The Government must surely be laughing: in August 2009, over 20,000 protesters filled the streets of Kuala Lumpur, and Anwar Ibrahim, Lim Kit Siang and Abdul Hadi Awang actively led the protests, which gained wide international attention. In August 2010, the 50th anniversary, there were protests by no more than a few hundred protesters, with no Opposition presence, which were very easily suppressed by the police. Can we afford to let the Government take this as a sign of diminished resolve?
I hope that I am not misunderstood when I state the views I have expressed above. I pay tribute to the courageous hundreds who did turn up in George Town, Ipoh, and Petaling Jaya to protest against the ISA in the face of heavy police intimidation. By comparison to them, we in London did nothing worth mentioning, being privileged to be able to protest freely without hindrance, and even to have the cooperation and assistance of the Metropolitan Police. We were even able to deliver a petition to, and to speak frankly for over half an hour with a minister of the Cabinet.
It is a striking contrast: for why were our counterparts in Malaysia unceremoniously dispersed or arrested simply for organising a peaceful candlelight vigil?
Perhaps this is entirely because it is in Malaysia that the Government most fears dissent and the open demonstration of defiance by the ordinary citizen.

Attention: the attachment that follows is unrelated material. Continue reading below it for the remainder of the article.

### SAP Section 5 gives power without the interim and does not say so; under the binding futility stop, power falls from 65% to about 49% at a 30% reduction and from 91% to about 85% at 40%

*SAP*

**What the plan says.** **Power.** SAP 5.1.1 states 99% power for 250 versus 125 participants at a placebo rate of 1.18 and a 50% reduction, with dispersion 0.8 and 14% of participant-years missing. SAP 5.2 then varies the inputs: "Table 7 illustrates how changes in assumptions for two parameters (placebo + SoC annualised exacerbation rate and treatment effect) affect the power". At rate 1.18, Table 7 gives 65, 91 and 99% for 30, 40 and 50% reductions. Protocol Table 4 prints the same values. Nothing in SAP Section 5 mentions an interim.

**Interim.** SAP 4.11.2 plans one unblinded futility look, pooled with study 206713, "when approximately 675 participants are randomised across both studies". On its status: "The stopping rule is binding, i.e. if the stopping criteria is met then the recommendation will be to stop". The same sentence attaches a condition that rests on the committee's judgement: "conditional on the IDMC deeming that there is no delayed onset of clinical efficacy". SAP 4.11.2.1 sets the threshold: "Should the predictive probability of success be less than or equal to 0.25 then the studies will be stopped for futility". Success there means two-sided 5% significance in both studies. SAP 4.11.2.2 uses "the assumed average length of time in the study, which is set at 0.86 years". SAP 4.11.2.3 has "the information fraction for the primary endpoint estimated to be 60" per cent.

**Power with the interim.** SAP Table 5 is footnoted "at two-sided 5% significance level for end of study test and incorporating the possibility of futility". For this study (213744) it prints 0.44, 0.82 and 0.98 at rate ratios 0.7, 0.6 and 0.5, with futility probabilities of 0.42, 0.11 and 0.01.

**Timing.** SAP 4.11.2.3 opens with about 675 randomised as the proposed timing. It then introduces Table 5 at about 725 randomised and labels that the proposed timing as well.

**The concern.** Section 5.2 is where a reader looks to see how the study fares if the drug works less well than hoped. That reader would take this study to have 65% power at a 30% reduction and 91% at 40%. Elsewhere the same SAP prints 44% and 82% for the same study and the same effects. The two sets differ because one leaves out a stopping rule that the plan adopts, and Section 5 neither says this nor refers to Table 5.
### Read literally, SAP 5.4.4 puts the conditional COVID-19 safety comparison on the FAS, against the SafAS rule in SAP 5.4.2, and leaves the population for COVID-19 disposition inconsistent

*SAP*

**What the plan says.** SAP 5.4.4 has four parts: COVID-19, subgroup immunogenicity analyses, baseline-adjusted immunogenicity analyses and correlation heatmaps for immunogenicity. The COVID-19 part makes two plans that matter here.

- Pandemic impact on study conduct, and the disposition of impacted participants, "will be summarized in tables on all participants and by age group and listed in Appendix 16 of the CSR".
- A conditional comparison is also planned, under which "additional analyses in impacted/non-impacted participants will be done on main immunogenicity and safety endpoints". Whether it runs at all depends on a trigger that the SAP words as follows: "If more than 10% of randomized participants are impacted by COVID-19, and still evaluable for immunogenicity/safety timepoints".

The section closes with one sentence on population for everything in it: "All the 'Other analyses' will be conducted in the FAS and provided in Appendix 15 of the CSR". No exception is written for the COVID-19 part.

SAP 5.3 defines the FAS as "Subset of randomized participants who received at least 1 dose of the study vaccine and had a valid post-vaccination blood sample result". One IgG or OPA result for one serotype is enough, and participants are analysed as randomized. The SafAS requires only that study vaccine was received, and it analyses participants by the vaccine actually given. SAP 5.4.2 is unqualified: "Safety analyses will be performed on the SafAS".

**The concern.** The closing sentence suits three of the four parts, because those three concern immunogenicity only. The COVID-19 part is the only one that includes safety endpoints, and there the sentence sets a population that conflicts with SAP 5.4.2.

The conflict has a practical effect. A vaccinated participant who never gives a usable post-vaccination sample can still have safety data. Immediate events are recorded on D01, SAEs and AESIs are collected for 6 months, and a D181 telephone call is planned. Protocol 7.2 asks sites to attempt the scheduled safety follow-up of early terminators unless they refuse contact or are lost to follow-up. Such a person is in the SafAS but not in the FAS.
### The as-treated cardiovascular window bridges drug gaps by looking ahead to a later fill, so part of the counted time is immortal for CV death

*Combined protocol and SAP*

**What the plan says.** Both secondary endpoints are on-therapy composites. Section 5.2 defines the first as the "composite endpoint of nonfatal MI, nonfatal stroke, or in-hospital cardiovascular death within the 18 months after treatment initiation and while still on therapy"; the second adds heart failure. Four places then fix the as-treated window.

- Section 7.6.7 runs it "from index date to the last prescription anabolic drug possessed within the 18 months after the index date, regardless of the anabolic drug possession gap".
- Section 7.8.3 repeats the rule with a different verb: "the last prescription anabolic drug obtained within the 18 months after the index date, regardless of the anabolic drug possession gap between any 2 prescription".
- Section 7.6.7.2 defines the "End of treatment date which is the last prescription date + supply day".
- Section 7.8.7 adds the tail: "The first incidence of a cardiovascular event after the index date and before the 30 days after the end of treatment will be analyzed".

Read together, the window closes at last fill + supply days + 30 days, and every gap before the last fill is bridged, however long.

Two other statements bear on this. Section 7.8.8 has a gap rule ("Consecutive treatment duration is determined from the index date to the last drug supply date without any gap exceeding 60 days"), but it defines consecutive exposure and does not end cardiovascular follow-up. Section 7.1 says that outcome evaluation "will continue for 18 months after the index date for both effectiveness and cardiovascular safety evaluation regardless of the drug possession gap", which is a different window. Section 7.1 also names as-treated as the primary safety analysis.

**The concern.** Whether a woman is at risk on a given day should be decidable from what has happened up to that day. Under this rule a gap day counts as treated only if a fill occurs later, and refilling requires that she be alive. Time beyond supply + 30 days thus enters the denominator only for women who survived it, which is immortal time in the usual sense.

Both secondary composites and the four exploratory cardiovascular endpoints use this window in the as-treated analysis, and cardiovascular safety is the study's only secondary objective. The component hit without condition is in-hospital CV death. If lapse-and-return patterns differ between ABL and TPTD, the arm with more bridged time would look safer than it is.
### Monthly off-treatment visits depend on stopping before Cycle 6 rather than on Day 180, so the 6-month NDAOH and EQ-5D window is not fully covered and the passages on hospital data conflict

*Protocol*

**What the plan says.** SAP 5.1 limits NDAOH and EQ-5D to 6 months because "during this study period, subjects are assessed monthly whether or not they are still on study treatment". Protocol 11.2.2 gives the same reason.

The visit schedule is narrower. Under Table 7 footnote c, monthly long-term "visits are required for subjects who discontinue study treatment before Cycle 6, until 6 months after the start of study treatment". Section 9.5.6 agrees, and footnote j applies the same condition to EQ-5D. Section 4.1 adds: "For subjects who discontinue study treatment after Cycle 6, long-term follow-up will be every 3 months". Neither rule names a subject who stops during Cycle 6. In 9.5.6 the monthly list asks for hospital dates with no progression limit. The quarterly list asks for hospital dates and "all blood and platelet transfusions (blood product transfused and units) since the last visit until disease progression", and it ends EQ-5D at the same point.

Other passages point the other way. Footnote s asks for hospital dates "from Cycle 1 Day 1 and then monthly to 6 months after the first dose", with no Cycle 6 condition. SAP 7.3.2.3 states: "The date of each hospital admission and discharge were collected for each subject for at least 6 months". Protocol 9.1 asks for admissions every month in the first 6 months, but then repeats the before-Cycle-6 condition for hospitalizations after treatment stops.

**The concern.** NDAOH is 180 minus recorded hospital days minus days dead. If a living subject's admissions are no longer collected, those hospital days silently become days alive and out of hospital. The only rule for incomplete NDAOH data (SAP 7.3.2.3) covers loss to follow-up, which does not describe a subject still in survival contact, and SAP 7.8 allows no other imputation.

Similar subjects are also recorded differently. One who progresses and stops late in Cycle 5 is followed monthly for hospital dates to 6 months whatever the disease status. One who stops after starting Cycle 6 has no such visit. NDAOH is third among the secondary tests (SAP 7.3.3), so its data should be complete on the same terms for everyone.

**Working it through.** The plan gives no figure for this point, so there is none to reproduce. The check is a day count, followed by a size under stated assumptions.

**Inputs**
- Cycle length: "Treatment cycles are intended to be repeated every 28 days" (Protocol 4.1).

Yet we should all have known from the start that what we were struggling against was a legal regime that was purposely designed to instill fear and complaisance in the heart of ordinary Malaysian citizens.
We have to expect, and we must be prepared, therefore, for more of the same from those for whom the ISA is a key instrument of political power.
Let us therefore continue, and let this be a call for Malaysians everywhere to step up the struggle.
Andrew is a Penangite with plans for world domination. Having escaped from a (metaphorical) dungeon where he was kept for five years by his enemies in the City of London, he is now finishing an LLM in human rights and constitutional law at the School of Oriental and African Studies. He intends to crush all who stand in his way (but in a nice, human-rights-compliant manner).
Anifah Aman makes London the new and improved Bolehland by Leong See-See